As civic institutions, schools are, at their core, about people. Schooling is not an industry and school systems cannot be run like businesses. Although supporters of public education acknowledge that much work is still needed to ensure equitable access to quality schools (Strauss, 2016), they believe that the problem can be addressed by building on the strengths of public schools rather than turning them into competitive or profit-driven businesses.

We believe public schools improve through greater support of civil rights and a relentless focus on supporting the work of increased equity and instructional quality. The Secretary of Education must support the refinement of public schools, follow federal law, and be prepared to lead our nation’s schools in focusing on solutions for educating all students.

E.L. Achieve strongly believes in the capacity of public education, and we are committed to supporting districts in meeting the needs of their communities. We will continue to be relentless advocates for the educational rights of English learners.

 

References

American Federation of Teachers. (2016). AFT president Randi Weingarten on nomination of Betsy DeVos as secretary of education [Press release]. Retrieved from http://www.aft.org/press-release/aft-president-randi-weingarten-nomination-betsy-devos-secretary-education

Hardie, G. (2017, January 26). Not So Hidden Figures [Blog post]. One Public Education. Retrieved from http://www.onepublic.education/

Klein, A. (2016, February 16). How many education secretaries have been K-12 classroom teachers? Education Week. Retrieved from http://blogs.edweek.org/edweek/campaign-k-12/2016/02/education-secretaries-who-were-also-teachers.html

Kumashiro, K. (2017, February 2). How to pick a better ed. secretary than Betsy DeVos: Four principles for choosing the next U.S. Secretary of Education. Education Week. Retrieved from http://www.edweek.org/ew/articles/2017/02/02/how-to-pick-a-better-ed-secretary.html?cmp=eml-enl-eu-news2

Michaelson, J. (2016, November 28). Betsy DeVos as secretary of education? That’s a tragedy for all American Jews. Forward. Retrieved from http://forward.com/opinion/355478/betsy-devos-as-secretary-of-education-thats-a-tragedy-for-all-american-jews/

Mitra, D. (2011). Pennsylvania’s best investment: The social and economic benefits of public education. Philadelphia, PA: Education Law Center.

National Education Association (2017). NEA president: Betsy DeVos is dangerously unqualified to serve as education secretary [News release]. Retrieved from http://www.nea.org/home/69582.htm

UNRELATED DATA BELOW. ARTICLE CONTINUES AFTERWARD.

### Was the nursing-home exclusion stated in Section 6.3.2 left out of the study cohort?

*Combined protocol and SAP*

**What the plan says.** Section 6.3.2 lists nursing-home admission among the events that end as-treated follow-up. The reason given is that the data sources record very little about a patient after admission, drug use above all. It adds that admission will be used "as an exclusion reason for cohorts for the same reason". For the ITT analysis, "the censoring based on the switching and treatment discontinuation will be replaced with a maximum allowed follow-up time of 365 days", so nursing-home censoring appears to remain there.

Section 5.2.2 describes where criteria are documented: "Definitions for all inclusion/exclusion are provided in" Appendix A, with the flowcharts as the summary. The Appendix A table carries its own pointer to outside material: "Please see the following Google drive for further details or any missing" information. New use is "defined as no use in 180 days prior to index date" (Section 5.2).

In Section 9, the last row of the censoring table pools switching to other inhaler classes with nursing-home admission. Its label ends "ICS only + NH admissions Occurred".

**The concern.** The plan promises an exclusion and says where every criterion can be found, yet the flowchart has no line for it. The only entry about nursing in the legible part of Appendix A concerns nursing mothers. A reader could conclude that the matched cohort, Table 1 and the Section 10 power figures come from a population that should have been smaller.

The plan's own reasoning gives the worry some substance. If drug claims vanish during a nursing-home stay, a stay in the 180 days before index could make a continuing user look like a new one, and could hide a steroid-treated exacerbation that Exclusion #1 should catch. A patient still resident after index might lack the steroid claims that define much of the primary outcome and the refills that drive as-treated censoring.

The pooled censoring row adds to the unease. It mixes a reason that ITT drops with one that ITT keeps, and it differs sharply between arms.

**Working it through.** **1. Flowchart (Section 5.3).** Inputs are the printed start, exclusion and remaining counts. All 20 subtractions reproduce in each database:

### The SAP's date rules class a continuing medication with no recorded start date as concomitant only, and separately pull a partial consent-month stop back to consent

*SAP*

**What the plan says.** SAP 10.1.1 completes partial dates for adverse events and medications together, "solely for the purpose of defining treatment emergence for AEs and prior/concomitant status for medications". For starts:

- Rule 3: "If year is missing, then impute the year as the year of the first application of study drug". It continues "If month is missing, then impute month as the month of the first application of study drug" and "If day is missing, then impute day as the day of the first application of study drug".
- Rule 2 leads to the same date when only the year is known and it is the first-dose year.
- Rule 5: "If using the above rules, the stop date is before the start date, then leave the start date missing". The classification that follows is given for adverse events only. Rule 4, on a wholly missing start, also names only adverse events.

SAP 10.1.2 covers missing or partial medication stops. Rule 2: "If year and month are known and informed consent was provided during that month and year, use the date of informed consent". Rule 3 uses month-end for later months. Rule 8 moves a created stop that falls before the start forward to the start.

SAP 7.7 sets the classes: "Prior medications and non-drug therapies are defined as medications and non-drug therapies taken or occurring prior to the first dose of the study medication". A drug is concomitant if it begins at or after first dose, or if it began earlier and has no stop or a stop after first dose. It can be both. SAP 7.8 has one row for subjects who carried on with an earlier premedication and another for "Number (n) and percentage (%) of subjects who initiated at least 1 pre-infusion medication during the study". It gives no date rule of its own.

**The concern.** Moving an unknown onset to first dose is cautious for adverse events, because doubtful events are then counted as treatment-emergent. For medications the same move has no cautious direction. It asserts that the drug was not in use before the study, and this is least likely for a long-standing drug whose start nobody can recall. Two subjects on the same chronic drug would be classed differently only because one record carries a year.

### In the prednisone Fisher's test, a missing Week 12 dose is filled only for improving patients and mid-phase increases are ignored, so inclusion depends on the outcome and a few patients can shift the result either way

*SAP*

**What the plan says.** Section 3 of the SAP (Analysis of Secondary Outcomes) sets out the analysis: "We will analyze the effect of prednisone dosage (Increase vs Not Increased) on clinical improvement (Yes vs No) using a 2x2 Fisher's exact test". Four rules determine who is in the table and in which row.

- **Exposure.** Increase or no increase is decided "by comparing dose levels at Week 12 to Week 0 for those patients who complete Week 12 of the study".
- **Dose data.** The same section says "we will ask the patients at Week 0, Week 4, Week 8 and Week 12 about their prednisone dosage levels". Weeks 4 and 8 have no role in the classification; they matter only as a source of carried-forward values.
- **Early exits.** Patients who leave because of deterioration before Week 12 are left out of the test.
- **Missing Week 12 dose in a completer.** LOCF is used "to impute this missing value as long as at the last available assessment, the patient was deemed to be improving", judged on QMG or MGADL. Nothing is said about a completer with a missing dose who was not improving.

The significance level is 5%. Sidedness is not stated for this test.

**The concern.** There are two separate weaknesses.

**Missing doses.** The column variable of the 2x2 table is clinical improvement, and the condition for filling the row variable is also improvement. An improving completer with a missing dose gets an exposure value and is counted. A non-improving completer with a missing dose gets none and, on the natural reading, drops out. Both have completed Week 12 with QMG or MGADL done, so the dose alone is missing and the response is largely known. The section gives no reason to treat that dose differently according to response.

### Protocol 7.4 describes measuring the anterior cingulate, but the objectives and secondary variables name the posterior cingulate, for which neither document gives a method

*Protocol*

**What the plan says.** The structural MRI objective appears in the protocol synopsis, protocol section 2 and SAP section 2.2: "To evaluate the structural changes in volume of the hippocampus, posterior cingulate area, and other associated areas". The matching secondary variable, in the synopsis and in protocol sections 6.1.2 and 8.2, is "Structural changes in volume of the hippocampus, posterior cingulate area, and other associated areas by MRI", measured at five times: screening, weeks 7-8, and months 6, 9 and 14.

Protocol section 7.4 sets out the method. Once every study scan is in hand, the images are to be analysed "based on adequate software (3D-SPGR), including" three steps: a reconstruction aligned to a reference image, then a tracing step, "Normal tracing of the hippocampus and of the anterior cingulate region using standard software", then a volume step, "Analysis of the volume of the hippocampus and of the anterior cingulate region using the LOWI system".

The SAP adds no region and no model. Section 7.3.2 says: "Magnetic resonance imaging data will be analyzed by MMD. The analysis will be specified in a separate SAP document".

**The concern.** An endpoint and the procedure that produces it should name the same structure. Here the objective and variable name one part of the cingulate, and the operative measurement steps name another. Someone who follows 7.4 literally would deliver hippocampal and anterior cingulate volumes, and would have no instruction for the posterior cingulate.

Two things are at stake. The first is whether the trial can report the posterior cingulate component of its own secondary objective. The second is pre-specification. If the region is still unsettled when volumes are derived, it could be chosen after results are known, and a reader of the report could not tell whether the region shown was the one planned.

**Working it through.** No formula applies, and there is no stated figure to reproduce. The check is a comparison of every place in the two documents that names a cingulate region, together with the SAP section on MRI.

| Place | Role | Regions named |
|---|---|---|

Roger Rosenthal: Attorney, Migrant Legal Action Program (2014). Colorín Colorado! Retrieved from http://www.colorincolorado.org/videos/meet-experts/roger-rosenthal

Strauss, V. (2016, December 21). To Trump’s education pick, the U.S. public school system is a dead end. The Washington Post. Retrieved from https://www.washingtonpost.com/news/answer-sheet/wp/2016/12/21/to-trumps-education-pick-the-u-s-public-school-system-is-a-dead-end/?utm_term=.bb2e0aaee285

The Federal Role in Education. (2016). U.S. Department of Education. Retrieved from  https://www2.ed.gov/about/overview/fed/role.html 

U.S. Department of Education Office of Communications and Outreach. (2010). Overview of the U.S. Department of Education. Alexandria, VA: Education Publications Center. Retrieved from https://www2.ed.gov/about/overview/focus/what.pdf

U.S. Department of Education Principal Office Functional Statements. (2015). U.S. Department of Education. Retrieved from https://www2.ed.gov/about/offices/list/om/fs_po/index.html 

U.S. Department of Education Office of English Language Acquisition. (2016, November). English Learner Tool Kit for State and Local Agencies (SEAs and LEAs) (Rev. ed.). Washington, DC. Retrieved from https://www2.ed.gov/about/offices/list/oela/english-learner-toolkit/eltoolkit.pdf

U.S. Department of Education Office of English Language Acquisition. (2016). Literature Review Related to Assessment and Accountability Provisions Relevant to English Learners. Washington, DC. Retrieved from https://www2.ed.gov/about/offices/list/oela/title3-litreview.pdf 

U.S. Department of Justice: Civil Right Division & U.S. Department of Education Office for Civil Rights. (2015). Ensuring English Learner Students Can Participate Meaningfully and Equally in Educational Programs. Retrieved from https://www2.ed.gov/about/offices/list/ocr/docs/dcl-factsheet-el-students-201501.pdf